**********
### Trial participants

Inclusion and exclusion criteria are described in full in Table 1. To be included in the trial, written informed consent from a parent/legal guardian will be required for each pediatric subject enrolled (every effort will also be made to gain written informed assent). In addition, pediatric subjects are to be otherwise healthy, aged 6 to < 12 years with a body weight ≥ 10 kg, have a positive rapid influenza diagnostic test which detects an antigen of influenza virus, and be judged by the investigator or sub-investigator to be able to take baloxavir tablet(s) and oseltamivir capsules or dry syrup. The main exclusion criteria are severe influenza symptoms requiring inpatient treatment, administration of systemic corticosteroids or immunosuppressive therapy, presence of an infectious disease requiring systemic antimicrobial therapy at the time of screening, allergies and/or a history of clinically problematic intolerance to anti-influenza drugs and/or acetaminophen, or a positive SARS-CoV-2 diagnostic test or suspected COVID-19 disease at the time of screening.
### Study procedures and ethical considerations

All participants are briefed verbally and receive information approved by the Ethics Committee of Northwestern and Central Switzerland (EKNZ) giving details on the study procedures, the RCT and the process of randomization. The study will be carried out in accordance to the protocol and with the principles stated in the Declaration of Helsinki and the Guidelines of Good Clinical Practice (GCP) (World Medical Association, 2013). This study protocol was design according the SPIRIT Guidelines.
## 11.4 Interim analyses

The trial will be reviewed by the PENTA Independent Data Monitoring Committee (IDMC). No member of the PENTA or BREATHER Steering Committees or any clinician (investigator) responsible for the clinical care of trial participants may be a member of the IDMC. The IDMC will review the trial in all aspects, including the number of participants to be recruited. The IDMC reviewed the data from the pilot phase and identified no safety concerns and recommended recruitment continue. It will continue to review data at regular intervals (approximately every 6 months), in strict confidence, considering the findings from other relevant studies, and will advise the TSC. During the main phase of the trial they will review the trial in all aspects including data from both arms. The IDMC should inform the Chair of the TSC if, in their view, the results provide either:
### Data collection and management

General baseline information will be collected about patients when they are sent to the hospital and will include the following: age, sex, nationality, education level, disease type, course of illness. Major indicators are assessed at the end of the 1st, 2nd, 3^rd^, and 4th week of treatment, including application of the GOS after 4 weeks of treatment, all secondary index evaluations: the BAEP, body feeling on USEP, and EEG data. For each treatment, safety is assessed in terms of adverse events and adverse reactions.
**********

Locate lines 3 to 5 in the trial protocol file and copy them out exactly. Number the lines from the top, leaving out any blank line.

### Study procedures and ethical considerations

All participants are briefed verbally and receive information approved by the Ethics Committee of Northwestern and Central Switzerland (EKNZ) giving details on the study procedures, the RCT and the process of randomization. The study will be carried out in accordance to the protocol and with the principles stated in the Declaration of Helsinki and the Guidelines of Good Clinical Practice (GCP) (World Medical Association, 2013). This study protocol was design according the SPIRIT Guidelines.
## 11.4 Interim analyses